As you plan your orientation or staff training for the fall semester think about ways to get staff members to get to know each other better in an informal way. Such ice breakers can ease tensions and help build relationships right from the start. Here are some suggested ice breakers:
• Interview Introductions: Pair up staff members and have them interview each other for five minutes. Ask each student to find out three interesting or unusual facts about the person they're interviewing. Encourage staffers to go beyond the obvious questions: major, position on the paper, where the person is from, etc., and ask deeper questions, such as the most exciting place they’ve ever been or the craziest thing they’ve ever done. Have each person introduce the person they interviewed -- and the three things they learned -- to the rest of the staff in 30 seconds or less.
• Hopes and Fears – Have each staff member introduce themselves and talk about one thing they are excited about for the coming semester and one fear or thing they are anxious about. This gets people’s anxieties out on the table right from the start and builds an instance sense of intimacy.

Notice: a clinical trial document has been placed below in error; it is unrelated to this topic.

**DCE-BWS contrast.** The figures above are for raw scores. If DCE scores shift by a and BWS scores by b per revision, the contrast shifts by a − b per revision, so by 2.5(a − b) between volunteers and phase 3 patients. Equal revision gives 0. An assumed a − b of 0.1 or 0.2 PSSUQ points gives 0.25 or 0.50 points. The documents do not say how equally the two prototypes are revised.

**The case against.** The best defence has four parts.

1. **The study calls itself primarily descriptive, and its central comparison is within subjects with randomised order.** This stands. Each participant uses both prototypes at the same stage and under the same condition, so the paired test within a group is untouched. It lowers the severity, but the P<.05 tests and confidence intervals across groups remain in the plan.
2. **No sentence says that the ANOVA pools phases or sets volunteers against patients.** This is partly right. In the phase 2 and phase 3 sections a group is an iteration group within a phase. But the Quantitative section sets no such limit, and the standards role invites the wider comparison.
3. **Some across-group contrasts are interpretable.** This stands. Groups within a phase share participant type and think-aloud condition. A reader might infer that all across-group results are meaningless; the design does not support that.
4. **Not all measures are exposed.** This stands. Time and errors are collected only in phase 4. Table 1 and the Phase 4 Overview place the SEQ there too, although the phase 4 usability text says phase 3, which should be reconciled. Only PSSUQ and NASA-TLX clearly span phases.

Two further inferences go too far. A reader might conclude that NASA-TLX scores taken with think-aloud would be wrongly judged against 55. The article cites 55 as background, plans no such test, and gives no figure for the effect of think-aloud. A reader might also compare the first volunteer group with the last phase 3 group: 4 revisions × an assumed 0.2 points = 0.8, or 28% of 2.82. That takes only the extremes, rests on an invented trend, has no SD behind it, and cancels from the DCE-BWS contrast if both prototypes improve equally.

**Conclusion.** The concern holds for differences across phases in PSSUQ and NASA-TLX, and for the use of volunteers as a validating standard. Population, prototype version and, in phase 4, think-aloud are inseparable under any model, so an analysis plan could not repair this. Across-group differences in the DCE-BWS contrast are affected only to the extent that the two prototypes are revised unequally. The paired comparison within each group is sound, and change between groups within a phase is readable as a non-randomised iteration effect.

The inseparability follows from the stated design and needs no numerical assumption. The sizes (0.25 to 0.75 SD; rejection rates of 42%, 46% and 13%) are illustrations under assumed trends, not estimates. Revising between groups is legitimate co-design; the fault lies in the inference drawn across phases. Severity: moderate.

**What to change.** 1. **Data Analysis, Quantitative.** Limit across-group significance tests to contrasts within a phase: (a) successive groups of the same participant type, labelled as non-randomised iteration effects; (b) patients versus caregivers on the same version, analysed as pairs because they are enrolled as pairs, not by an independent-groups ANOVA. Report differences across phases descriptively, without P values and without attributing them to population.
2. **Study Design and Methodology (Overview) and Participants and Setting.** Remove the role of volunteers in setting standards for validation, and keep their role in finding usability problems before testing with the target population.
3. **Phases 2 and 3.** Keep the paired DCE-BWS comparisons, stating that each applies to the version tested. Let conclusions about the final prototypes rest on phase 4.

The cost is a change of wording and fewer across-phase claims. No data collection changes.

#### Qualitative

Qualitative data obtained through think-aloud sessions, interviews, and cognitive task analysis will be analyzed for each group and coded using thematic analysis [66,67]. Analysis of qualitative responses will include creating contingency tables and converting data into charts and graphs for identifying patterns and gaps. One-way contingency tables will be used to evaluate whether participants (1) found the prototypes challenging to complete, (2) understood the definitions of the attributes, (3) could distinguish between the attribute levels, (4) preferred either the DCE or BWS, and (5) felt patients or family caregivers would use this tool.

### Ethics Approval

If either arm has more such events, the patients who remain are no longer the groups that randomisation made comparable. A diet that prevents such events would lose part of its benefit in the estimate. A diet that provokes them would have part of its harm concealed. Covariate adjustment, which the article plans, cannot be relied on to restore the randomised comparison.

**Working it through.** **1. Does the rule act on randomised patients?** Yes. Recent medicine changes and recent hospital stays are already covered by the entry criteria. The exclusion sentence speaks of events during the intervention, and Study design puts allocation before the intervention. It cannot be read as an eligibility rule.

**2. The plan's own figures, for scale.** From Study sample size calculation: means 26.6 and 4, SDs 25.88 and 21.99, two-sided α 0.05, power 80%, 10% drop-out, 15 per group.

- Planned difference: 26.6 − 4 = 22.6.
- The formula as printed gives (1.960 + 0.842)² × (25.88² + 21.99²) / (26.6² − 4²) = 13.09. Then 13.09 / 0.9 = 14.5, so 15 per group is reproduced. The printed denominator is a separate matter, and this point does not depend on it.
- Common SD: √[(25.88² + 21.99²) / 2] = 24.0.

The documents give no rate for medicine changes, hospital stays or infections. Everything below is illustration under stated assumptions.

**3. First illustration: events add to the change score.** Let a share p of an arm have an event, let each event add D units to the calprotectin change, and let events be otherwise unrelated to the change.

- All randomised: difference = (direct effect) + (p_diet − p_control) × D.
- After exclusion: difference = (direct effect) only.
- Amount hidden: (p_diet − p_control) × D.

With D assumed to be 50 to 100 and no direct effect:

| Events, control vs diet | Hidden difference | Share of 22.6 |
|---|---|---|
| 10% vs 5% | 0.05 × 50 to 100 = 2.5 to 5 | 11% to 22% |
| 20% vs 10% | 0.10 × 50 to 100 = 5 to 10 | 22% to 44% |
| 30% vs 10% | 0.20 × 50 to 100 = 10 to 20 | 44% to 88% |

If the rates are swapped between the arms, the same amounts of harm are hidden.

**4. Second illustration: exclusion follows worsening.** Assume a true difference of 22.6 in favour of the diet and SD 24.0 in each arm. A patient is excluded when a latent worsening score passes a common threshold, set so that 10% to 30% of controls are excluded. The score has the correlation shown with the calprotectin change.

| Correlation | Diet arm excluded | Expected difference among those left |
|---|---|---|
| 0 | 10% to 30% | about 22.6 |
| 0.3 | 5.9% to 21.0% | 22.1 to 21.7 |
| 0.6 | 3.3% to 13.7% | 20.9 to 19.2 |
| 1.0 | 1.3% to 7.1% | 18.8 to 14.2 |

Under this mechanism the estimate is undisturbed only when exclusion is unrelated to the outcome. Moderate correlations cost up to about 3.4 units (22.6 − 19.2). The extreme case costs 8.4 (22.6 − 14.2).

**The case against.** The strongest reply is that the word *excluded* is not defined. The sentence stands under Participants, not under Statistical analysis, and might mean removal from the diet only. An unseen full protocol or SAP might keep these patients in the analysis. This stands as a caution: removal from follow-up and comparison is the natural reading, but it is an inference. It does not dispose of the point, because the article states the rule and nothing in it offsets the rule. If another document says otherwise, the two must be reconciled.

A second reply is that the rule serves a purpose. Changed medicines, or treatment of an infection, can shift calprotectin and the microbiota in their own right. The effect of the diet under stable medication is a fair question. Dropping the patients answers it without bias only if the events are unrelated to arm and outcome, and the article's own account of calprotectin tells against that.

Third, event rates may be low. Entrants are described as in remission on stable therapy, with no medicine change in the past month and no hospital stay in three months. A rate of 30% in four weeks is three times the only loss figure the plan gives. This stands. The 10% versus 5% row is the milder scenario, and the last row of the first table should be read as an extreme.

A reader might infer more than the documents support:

• Line Up: Organize participants into equal-size groups of 8 to 10. Direct each team to line up in order of their birthdays. When a team is finished they should all clap their hands. Then check that they've got it right. The first team to line up successfully wins. (A variation of this is to have people line up by height, smallest to tallest, but not allow them to use words.)
• People Bingo: Draw or print a 5 X 5 grid, like a bingo card, on a piece of paper and write things such as "born in another country," "is the oldest child in family," “plays a musical instrument” into each square. (If you know the people, you can actually tailor the criteria to specifically fit your group). You might want to throw in some journalism references, such as “has seen the movie Shattered Glass,” “has read The Elements of Journalism” or "has done an internship at a newspaper." Make a copy of the sheet for each person. Instruct people to mingle and get the signature of one person who meets the criteria for each square. Unless you have fewer than 25 participants, don't let people collect the same signature twice. The first person with a completed card wins.
• Pocketbook Scavenger Hunt: Divide participants into two or more equal-sized teams of four to seven people. Give each group a pocketbook scavenger hunt sheet and give them three minutes to come up with as many of the items as they can from their pockets, purses, or other belongings they have with him.
Pocketbook Scavenger Hunt List
A yellow highlighter
A frequent-customer card from a bookstore, cafe or restaurant
Picture of a close relative
Something with your college or university’s logo
Contact lens case
If you’ve got other ice breakers to share, describe them in a comment below.